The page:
By Mark Wingfield
Hearing a story about yet another medium-sized church in a small town where a personnel committee desired above all that their next pastor have the title “Dr.” in front of his name, I found myself thinking, “How uneducated.”
The reality is that the skills this church most needs in a pastor may not be the product of an advanced degree. That’s not to say that graduate degrees aren’t good or helpful or honorable; surely they are. However, there remains in some lay leadership a false impression that certain degrees are more important than experience — or worse, that titles will bring prestige and thereby grow the church.
A colleague of mine, a graduate of a prominent Ivy League divinity school, declared that such churches are “facing the future with a paradigm from the past.”
Here are some facts worth pondering:
— The master of divinity degree, the basic theological degree for clergy, is a three-year intensive academic program. At Baylor University’s Truett Seminary, for example, it is a 93-hour degree. That’s three jam-packed years of graduate-level study.
— By comparison, the standard MBA program at Baylor’s Hankamer School of Business requires 50 hours of credits. Graduate students earning a law degree at Baylor spend the same amount of study time as divinity students (three years) but end up with a terminal degree equivalent in many respects to a doctorate, while divinity students do not.
— If you are a Baptist student earning a master of divinity at Baylor, you will spend about $30,000 in academic expenses, not including room and board — and that includes a discounted rate for Baptists. This tuition rate actually is more affordable than many other comparable accredited seminaries. Imagine piling that expense on top of the $150,000 or more you would have spent to earn the prerequisite undergraduate degree from Baylor or a similar school.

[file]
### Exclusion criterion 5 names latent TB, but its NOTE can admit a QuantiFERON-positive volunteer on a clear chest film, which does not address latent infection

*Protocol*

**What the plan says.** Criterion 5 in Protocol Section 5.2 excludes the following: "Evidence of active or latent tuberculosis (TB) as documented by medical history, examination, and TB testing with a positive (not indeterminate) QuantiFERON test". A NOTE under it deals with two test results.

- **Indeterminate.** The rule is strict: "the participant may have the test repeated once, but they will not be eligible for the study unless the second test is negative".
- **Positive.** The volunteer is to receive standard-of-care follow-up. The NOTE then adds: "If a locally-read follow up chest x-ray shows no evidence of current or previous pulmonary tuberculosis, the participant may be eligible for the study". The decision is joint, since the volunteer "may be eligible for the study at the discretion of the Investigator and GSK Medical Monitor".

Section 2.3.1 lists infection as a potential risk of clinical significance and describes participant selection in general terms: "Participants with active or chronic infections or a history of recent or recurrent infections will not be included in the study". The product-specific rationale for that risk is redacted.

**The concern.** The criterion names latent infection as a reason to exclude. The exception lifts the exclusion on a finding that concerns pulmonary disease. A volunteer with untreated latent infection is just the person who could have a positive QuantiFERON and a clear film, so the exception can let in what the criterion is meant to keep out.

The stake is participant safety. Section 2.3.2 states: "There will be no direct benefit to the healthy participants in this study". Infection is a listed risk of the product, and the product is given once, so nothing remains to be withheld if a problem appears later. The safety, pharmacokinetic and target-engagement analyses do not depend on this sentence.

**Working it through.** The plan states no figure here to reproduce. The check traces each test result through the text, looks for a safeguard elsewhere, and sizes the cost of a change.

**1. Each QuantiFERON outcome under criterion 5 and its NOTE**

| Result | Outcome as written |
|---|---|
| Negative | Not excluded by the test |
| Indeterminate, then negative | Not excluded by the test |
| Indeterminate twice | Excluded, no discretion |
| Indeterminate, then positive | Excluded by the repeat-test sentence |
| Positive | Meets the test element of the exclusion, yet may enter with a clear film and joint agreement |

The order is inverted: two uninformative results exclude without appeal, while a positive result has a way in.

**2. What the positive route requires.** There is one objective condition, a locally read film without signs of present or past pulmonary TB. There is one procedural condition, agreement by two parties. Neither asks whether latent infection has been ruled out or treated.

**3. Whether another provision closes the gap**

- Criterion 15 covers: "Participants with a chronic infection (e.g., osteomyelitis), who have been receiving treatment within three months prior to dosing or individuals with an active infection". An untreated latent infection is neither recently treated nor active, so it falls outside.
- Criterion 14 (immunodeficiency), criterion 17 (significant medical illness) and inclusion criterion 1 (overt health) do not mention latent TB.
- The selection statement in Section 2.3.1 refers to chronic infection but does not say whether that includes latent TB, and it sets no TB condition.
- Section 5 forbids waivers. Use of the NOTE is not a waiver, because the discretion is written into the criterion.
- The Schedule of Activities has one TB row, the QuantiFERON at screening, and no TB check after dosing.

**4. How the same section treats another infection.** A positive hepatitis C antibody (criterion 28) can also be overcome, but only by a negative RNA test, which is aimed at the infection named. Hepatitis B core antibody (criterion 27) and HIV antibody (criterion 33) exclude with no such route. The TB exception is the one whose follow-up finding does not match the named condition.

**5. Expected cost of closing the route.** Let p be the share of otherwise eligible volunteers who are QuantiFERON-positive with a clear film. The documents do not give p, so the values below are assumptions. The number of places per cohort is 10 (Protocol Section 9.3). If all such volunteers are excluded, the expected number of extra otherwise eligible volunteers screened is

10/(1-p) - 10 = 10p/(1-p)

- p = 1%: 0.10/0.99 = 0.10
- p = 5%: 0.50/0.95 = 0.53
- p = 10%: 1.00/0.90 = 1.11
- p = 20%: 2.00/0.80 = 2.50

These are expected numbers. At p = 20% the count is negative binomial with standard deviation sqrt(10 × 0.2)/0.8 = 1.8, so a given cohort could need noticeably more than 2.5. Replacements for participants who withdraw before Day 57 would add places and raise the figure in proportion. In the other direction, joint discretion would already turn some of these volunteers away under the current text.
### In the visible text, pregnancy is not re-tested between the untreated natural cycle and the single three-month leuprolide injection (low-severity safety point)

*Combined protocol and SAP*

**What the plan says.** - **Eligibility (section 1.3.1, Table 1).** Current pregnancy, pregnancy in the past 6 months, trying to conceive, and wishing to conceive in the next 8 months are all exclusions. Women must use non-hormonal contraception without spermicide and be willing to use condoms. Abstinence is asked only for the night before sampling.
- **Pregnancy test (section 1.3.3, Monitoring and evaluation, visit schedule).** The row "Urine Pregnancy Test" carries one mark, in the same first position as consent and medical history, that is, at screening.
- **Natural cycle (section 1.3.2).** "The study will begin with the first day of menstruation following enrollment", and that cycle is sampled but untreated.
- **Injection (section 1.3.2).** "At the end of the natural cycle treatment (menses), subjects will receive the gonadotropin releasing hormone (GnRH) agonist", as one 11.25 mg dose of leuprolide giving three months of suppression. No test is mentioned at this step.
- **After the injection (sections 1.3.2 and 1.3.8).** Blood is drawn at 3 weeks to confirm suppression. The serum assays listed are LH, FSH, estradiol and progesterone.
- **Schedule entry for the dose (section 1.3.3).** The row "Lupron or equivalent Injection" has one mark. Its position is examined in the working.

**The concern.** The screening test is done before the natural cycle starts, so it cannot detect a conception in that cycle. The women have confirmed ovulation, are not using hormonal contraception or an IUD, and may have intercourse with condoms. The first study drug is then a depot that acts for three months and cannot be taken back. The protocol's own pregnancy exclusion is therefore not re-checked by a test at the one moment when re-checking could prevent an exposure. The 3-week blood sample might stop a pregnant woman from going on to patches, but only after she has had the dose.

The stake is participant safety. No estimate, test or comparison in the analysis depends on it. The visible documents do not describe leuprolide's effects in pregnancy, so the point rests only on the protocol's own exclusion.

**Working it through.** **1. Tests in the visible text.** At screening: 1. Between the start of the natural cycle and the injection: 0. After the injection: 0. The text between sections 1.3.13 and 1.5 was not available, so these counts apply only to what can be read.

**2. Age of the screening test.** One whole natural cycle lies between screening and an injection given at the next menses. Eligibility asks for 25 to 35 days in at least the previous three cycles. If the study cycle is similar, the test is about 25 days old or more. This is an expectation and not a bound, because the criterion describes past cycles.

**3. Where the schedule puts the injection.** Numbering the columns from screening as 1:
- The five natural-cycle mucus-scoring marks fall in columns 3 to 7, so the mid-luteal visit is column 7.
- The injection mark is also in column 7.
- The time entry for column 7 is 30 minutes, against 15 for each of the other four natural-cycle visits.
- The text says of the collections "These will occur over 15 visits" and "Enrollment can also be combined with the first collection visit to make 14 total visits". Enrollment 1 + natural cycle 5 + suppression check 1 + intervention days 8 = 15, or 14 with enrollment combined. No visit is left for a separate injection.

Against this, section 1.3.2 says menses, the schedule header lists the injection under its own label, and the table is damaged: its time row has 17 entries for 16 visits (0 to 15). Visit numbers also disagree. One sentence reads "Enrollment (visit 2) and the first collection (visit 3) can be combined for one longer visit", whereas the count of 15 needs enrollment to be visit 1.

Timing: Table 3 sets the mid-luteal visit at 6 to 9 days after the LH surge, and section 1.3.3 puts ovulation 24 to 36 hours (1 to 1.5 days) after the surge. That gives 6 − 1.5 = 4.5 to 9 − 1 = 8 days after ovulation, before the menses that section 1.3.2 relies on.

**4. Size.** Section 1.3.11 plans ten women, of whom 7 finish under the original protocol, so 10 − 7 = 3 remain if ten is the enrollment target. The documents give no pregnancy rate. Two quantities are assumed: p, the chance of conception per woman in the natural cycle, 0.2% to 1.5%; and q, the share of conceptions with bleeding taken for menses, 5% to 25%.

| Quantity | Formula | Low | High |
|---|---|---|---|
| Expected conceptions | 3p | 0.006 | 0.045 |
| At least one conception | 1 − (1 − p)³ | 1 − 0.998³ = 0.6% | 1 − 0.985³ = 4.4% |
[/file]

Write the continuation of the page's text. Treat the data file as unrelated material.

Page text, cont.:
To say that a minister who “only” completed the master of divinity degree is in any way less prepared to serve the church than a person with a law degree is prepared to serve the court is simply misguided. This should highlight, as well, the extreme sacrifice of those ministers who do proceed to earn doctorates.
The nature of doctorates offered for clergy also has changed. While it once was customary for pastors of tall-steeple churches to earn the Ph.D., that’s not so easy anymore. Most universities and divinity schools that offer the Ph.D. want candidates to be headed toward careers in teaching, not in parish ministry. Some universities outright exclude or discourage parish ministers from enrolling in the Ph.D. program.
The most common alternative is the doctor of ministry, which is a more practically focused degree. The quality of these degree programs varies widely, with some that are excellent and rigorous and some that are less than rigorous.
So when a pastor search committee or a personnel committee lays down a baseline edict that it will only consider pastoral candidates with doctoral degrees, be careful what you ask for.
And be prepared to adjust your compensation accordingly. Understand that a pastor who has earned a bachelor’s degree, master of divinity degree and doctor of ministry degree has spent at least nine years in institutions of higher learning and could carry student loan debt well in excess of $200,000. That’s a heavy load for a pastor to carry on a salary of $60,000 or $70,000 a year.
The church should value the importance of an educated clergy, to be sure. But church leadership also should be educated about what the various degrees represent and the value of experience blended with education.
This commentary appeared previously as an ABPnews blog.